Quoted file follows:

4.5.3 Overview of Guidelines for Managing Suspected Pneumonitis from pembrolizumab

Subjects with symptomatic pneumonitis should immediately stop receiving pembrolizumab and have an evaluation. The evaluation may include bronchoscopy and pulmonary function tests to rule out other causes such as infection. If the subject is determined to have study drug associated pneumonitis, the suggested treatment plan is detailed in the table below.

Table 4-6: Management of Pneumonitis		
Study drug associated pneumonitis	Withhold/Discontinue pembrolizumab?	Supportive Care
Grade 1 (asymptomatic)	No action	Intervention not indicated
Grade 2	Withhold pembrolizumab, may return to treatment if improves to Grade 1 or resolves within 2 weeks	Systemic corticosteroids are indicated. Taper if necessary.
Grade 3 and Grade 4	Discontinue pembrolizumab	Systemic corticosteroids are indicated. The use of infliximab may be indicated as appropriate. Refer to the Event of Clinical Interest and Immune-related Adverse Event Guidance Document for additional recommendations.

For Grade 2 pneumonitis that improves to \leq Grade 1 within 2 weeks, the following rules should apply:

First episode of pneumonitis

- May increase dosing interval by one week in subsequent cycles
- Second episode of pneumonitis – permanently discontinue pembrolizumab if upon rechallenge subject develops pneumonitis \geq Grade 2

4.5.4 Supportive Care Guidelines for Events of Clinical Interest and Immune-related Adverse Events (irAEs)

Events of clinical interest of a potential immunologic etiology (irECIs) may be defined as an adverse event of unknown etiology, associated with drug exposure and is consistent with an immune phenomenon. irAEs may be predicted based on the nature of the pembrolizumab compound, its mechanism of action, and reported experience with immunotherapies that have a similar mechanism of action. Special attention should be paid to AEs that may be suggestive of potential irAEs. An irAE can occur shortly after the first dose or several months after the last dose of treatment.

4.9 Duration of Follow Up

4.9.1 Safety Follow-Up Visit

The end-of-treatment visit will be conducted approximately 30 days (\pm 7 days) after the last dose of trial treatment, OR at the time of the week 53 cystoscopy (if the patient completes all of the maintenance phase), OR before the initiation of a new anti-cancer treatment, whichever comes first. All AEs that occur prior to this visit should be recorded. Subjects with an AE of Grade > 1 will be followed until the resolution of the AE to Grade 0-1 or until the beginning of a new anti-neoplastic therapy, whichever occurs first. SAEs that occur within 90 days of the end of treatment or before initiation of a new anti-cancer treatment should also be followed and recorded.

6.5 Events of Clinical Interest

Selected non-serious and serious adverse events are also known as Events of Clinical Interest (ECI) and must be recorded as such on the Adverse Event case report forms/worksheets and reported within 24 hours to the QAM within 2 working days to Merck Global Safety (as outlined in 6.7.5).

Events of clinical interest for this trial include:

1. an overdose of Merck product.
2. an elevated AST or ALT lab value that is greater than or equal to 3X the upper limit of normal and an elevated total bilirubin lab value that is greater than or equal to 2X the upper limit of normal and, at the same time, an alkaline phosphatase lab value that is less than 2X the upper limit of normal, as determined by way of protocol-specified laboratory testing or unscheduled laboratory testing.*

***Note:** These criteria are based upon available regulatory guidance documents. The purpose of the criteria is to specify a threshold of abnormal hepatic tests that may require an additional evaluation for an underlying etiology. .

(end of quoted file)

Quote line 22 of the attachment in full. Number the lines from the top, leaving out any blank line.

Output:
***Note:** These criteria are based upon available regulatory guidance documents. The purpose of the criteria is to specify a threshold of abnormal hepatic tests that may require an additional evaluation for an underlying etiology. .